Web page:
The first veto showdown between President Barack Obama and the Republican-controlled Congress heats up this week over legislation to approve the construction of the Keystone XL pipeline, which is designed to transport oil from Canada to the Gulf of Mexico.
The House of Representatives is expected to pass legislation on Wednesday – already approved by the Senate – to move ahead with the new pipeline, and will send it to the White House for the President’s signature by the end of the week.
READ: Senate passes Keystone XL measure
“I’m delighted that we finally have come to an opportunity to move this to the President’s desk,” House Rules Committee Chairman Pete Sessions, R-Texas, said Tuesday night, noting the six-year battle between proponents of the pipeline and the administration over the issue.
Obama has pledged a veto – one of more than a dozen he has offered up on GOP bills Congress has debated so far this year – on the measure. The President maintains it’s up to the executive branch to make the decision on whether or not to OK the new pipeline.
When they took control of both chambers of Congress in January, Republican leaders made Keystone their first legislative priority. The bill did receive some bipartisan support, with nine mostly centrist Senate Democrats backing it in a vote last month. A group of 28 House Democrats also joined the GOP to support the measure in the first House vote on the issue. But it doesn’t have enough votes to get the two-thirds majority needed to overcome a presidential veto.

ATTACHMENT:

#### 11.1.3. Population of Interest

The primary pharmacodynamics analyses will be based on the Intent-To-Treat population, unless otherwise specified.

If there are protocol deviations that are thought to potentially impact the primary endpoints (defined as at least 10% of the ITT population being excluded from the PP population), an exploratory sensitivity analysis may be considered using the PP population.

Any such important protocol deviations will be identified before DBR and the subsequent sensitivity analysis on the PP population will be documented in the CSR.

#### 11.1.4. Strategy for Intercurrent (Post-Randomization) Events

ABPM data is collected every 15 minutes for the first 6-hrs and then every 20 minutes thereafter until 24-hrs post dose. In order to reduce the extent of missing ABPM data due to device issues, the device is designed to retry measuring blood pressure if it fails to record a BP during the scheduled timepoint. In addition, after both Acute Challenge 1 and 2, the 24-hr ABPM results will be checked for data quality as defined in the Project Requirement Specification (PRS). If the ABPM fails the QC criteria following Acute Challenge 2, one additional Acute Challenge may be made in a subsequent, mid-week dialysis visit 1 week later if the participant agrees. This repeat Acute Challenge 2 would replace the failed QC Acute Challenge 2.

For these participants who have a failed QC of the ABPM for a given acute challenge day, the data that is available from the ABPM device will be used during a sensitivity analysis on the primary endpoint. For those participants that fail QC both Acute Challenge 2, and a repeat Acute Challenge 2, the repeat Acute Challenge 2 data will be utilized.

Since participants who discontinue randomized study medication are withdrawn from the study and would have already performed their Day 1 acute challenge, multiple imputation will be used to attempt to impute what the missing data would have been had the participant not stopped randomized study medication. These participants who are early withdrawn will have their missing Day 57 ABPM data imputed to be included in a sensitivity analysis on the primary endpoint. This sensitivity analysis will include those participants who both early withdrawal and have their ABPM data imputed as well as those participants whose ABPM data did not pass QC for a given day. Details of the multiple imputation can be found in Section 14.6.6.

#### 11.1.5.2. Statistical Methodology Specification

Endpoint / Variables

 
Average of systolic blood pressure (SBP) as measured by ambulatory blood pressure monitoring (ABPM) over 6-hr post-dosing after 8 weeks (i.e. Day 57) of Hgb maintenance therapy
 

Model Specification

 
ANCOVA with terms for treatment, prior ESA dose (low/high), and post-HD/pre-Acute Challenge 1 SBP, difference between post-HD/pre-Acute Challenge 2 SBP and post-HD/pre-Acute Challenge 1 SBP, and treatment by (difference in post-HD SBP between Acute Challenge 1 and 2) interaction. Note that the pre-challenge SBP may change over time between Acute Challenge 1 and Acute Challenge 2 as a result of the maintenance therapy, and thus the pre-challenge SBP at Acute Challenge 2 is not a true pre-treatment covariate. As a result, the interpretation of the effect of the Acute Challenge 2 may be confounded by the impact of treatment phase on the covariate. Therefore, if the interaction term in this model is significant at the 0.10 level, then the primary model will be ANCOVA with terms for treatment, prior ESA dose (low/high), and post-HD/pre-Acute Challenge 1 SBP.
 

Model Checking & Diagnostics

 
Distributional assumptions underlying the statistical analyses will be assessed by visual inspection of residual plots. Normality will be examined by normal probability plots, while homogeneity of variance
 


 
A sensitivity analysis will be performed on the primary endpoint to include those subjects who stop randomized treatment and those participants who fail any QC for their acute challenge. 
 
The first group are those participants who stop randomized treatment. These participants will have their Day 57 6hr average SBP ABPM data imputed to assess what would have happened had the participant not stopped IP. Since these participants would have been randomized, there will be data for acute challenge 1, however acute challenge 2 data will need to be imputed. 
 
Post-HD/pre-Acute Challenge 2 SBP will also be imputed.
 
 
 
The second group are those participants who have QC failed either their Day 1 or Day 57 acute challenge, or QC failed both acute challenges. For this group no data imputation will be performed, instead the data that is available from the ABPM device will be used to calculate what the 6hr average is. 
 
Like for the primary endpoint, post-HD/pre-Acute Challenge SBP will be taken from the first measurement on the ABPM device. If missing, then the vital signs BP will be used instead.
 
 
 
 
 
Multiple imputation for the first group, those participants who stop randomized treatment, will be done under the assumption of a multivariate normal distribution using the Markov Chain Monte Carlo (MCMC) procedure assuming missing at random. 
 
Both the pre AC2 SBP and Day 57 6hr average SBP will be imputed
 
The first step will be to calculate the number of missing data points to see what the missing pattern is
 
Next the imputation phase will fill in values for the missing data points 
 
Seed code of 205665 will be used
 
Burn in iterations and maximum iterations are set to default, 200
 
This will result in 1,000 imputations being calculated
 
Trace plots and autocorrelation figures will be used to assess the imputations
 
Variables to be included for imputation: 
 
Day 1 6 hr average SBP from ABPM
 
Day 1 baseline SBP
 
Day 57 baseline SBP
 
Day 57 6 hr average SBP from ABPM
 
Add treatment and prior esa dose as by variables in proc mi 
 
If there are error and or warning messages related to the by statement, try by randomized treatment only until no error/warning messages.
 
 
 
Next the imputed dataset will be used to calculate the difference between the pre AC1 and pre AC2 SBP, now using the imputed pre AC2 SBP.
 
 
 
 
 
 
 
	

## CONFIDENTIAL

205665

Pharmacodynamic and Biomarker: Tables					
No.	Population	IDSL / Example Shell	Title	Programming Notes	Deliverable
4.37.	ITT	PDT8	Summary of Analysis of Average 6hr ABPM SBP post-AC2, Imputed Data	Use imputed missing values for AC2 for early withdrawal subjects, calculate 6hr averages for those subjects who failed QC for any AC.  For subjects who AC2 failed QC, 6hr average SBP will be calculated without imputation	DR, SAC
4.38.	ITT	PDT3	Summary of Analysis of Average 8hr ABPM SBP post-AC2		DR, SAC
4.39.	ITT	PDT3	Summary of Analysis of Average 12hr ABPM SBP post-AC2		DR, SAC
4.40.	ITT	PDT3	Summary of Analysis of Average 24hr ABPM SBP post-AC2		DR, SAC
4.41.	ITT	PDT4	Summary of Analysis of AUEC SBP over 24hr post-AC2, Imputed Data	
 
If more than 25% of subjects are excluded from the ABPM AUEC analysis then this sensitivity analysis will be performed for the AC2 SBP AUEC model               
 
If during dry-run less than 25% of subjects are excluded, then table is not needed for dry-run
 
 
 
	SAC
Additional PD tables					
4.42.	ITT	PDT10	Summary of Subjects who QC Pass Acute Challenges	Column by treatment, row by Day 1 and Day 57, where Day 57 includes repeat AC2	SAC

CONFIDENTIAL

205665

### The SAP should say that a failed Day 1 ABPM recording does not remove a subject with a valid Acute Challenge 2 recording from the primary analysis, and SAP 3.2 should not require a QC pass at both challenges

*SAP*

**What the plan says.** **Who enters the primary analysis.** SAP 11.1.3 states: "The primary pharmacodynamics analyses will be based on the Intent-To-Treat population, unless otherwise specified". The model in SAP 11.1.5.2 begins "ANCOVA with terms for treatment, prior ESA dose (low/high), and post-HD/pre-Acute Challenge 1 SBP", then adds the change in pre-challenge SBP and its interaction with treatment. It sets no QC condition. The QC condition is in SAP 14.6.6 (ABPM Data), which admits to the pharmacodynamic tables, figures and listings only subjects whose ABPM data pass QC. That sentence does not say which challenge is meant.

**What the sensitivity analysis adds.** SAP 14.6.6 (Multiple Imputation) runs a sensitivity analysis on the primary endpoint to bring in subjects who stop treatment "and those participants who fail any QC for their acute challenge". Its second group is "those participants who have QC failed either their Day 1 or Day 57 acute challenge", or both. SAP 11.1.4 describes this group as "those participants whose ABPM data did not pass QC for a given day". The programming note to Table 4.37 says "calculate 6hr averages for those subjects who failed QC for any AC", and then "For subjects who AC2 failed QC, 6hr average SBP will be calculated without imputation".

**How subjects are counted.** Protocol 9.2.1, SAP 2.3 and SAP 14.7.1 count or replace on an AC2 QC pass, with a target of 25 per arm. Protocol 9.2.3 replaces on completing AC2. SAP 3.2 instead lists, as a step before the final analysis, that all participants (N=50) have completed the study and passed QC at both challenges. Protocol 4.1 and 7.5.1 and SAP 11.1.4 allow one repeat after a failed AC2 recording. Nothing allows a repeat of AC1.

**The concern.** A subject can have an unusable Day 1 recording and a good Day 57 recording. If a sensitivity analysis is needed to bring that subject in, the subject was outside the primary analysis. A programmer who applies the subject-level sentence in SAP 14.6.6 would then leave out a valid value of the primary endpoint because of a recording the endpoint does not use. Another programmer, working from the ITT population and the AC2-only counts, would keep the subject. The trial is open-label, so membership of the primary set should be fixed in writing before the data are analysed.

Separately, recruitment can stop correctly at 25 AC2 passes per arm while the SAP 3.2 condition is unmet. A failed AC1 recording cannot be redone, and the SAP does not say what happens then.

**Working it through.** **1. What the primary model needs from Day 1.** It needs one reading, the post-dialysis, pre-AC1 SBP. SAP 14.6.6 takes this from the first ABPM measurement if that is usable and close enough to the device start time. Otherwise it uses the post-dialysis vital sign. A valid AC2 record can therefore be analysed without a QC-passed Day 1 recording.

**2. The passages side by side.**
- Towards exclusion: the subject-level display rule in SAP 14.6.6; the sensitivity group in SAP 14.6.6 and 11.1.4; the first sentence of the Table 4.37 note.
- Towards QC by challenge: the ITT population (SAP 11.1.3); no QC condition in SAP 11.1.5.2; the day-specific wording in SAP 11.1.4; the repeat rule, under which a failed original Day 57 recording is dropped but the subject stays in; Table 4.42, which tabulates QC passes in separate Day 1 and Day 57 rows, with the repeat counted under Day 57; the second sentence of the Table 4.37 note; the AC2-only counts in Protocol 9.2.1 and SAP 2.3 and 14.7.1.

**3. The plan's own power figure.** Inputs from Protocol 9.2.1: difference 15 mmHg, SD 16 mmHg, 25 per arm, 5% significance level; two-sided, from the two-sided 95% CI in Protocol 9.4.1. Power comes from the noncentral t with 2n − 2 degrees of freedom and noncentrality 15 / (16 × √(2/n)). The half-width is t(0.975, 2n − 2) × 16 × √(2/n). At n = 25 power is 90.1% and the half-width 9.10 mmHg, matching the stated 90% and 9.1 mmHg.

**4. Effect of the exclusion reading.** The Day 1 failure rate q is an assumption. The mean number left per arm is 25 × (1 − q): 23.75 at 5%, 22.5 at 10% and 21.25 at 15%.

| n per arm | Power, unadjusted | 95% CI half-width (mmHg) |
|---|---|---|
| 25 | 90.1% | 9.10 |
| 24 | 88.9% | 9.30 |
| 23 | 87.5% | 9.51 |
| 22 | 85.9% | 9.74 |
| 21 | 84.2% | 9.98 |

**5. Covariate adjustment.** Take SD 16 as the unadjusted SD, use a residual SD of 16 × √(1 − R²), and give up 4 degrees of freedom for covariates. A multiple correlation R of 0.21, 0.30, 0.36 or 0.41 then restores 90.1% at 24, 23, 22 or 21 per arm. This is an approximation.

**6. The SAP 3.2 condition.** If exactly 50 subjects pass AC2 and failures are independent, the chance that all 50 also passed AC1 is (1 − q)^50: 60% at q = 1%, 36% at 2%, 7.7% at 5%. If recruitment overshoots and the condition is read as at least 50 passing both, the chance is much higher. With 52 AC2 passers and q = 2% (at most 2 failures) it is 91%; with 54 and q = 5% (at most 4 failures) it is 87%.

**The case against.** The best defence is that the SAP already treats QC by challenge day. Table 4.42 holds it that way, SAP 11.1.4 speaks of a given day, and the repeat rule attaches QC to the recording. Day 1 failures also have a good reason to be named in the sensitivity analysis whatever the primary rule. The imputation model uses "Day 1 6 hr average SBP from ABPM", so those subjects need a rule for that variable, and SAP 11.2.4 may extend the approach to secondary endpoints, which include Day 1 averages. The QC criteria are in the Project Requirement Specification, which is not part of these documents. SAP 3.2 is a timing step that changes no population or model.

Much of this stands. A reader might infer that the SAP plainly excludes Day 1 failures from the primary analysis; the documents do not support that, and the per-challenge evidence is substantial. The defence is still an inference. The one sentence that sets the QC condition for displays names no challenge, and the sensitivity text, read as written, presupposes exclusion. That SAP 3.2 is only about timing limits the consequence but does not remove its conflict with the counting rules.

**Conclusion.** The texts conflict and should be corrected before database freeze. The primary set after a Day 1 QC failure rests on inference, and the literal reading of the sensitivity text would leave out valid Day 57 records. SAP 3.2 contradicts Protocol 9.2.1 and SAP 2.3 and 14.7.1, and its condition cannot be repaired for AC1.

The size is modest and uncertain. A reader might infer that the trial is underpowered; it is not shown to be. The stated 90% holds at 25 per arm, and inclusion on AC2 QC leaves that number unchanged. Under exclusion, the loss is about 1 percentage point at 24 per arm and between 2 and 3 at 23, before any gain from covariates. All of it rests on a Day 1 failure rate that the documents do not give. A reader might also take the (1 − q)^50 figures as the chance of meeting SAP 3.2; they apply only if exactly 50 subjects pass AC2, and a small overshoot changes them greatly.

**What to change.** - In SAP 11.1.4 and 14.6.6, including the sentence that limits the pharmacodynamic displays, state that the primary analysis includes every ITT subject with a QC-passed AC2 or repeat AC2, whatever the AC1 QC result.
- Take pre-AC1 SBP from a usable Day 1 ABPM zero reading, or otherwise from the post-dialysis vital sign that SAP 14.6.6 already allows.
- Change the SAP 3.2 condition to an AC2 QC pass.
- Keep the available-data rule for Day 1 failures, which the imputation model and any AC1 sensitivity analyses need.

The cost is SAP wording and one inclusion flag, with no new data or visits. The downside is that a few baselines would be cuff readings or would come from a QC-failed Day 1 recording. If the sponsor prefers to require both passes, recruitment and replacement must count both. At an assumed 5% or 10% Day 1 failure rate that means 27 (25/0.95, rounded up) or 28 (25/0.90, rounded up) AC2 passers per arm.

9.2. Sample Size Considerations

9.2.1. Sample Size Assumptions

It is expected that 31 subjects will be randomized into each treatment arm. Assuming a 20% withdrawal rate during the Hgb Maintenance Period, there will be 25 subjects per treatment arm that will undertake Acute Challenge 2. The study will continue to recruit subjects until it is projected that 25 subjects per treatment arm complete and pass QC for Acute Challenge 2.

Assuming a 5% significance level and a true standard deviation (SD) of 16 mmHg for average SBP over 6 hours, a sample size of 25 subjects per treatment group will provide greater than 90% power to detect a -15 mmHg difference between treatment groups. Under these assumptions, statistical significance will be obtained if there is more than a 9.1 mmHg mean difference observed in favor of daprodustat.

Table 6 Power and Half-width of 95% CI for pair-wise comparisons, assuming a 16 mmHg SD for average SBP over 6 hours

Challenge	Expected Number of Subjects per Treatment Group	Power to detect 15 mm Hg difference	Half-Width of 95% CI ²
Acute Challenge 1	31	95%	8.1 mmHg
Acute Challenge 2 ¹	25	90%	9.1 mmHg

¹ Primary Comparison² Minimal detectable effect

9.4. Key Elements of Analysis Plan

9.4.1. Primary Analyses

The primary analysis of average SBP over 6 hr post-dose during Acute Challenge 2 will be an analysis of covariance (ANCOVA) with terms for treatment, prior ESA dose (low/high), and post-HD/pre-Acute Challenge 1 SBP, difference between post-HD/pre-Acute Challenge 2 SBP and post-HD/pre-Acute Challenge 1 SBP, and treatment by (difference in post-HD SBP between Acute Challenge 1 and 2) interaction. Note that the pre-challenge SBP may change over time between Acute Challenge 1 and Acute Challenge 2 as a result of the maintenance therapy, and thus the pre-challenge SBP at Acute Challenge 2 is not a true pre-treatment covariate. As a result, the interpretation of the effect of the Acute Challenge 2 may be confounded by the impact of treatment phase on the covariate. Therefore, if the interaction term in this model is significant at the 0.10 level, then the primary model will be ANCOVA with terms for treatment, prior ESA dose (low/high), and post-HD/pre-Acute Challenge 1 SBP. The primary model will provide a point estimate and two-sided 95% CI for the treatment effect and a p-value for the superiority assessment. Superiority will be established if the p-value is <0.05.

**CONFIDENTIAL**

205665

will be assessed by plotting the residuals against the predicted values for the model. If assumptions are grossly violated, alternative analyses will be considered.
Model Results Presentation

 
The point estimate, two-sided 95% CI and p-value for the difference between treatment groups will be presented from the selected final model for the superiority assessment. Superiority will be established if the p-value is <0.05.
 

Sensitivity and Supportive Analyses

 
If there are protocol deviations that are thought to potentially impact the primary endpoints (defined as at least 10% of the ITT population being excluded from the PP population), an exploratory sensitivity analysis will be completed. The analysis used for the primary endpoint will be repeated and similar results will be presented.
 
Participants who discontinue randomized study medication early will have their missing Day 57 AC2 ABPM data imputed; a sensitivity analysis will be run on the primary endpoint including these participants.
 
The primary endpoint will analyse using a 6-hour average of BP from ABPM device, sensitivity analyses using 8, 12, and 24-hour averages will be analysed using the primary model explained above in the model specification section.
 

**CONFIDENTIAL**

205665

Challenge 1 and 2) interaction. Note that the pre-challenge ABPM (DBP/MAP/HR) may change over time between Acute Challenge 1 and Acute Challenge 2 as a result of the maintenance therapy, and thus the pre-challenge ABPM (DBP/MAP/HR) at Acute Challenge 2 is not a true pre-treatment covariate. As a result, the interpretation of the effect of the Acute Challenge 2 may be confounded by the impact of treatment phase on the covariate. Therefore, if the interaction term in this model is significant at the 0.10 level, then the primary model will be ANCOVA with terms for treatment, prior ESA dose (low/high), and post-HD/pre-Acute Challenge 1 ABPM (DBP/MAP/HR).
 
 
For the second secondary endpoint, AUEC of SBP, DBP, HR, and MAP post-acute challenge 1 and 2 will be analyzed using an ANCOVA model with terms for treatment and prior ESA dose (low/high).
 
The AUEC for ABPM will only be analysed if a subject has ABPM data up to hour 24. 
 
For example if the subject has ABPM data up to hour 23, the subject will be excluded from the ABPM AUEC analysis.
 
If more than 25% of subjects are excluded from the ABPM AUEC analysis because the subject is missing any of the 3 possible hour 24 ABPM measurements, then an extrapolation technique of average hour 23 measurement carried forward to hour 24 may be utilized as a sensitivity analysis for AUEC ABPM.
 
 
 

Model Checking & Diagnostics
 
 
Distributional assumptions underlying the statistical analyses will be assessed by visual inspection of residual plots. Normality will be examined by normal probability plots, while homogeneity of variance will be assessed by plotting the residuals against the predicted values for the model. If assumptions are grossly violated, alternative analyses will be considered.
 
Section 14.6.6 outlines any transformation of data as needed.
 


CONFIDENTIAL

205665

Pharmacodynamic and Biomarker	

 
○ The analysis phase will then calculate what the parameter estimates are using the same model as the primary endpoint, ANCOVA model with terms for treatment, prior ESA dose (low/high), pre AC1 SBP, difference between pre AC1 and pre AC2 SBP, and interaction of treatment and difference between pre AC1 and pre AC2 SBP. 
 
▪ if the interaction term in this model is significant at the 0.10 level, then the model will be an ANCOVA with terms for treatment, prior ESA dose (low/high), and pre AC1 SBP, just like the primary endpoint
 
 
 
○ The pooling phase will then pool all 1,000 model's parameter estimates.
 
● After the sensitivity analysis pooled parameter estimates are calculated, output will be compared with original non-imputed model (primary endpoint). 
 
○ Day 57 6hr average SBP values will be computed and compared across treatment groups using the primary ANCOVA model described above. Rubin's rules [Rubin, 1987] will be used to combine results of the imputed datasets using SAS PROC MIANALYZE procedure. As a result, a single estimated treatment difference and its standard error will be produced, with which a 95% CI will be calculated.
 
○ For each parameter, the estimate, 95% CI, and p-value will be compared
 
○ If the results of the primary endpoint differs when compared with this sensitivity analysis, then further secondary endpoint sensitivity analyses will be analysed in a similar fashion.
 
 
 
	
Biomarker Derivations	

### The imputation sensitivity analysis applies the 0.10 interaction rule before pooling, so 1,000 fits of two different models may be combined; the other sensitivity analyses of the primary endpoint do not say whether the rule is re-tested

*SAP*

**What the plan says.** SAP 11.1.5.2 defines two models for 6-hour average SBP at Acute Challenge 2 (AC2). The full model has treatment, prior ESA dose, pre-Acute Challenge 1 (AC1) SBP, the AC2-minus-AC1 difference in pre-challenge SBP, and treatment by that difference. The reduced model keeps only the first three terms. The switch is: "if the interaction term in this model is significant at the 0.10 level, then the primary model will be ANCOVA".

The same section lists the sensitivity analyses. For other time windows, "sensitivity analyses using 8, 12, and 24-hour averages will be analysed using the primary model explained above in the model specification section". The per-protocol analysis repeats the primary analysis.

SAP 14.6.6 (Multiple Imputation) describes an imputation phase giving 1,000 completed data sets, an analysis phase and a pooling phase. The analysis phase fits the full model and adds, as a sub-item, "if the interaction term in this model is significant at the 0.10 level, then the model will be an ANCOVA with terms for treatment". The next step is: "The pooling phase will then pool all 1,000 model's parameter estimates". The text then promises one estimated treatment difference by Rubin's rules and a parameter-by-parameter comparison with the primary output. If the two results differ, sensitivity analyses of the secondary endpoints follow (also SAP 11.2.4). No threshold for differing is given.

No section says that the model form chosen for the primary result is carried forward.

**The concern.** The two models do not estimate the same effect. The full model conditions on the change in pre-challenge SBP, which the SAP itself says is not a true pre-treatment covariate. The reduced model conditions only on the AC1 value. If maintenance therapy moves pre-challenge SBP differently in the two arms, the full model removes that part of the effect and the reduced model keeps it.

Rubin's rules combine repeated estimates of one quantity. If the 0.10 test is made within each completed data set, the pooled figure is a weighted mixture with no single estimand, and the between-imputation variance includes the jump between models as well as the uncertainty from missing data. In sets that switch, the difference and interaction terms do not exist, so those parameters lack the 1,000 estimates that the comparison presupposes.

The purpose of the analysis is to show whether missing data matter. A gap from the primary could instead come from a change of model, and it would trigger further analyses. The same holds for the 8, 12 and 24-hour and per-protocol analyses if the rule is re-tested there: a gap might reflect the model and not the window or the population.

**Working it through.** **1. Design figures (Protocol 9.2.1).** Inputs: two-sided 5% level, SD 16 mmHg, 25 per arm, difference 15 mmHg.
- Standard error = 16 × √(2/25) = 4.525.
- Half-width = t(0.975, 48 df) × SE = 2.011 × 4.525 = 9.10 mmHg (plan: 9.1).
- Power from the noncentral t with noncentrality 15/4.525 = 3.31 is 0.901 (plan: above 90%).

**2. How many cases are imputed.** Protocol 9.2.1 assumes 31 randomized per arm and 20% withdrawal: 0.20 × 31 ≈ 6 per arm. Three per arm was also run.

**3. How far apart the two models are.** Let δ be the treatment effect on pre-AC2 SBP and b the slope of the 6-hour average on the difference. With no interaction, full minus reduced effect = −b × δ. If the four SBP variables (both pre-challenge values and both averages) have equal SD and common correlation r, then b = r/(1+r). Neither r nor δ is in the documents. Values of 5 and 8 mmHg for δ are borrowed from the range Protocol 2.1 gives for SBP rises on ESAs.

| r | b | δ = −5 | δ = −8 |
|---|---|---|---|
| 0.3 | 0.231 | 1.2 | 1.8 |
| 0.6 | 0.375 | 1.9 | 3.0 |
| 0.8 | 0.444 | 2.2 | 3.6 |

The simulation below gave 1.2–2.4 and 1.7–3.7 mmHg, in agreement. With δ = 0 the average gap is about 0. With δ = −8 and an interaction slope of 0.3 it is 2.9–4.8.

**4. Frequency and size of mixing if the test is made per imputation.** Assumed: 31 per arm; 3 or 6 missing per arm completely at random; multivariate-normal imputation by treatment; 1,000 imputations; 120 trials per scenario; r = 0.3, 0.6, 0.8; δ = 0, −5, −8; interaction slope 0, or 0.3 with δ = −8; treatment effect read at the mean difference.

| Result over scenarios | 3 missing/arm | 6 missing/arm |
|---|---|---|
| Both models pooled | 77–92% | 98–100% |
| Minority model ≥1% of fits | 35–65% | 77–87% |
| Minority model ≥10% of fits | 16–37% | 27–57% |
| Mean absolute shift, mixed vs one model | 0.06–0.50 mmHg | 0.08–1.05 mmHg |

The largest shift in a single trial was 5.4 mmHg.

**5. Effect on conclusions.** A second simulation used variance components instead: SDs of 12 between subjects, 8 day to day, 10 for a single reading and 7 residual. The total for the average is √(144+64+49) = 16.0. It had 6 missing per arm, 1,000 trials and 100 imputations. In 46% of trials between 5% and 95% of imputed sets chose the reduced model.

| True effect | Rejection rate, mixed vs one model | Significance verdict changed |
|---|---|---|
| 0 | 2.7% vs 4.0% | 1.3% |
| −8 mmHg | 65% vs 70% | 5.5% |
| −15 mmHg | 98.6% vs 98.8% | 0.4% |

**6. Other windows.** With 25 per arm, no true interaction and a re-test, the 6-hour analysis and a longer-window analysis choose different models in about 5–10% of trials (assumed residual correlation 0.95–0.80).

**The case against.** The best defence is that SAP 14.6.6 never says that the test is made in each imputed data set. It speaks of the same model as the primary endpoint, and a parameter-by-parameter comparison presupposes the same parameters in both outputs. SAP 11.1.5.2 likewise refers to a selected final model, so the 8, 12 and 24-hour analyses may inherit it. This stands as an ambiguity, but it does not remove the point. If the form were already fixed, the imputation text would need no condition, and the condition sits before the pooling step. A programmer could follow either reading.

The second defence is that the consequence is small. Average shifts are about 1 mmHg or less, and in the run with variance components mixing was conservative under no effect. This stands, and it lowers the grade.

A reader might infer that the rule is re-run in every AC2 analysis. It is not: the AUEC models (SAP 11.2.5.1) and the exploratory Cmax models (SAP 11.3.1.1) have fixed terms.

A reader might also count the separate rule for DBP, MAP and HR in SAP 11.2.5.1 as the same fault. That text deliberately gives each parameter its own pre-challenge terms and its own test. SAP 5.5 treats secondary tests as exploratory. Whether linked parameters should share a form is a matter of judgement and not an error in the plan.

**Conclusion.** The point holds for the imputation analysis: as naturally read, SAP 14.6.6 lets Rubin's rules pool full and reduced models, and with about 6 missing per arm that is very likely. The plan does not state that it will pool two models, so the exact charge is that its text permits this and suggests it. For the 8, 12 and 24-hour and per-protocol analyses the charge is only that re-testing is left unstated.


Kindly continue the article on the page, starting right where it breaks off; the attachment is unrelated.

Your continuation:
The No. 2 Senate Republican, John Cornyn of Texas, told reporters he still expected an effort to override the President’s veto.
“Put everyone on record. It’s a very popular piece of legislation that enjoyed bipartisan support,” Cornyn said. “Part of what we’re going to need to do is let the President own his own bad judgments on popular legislation.”
CNN’s Ted Barrett contributed to this report.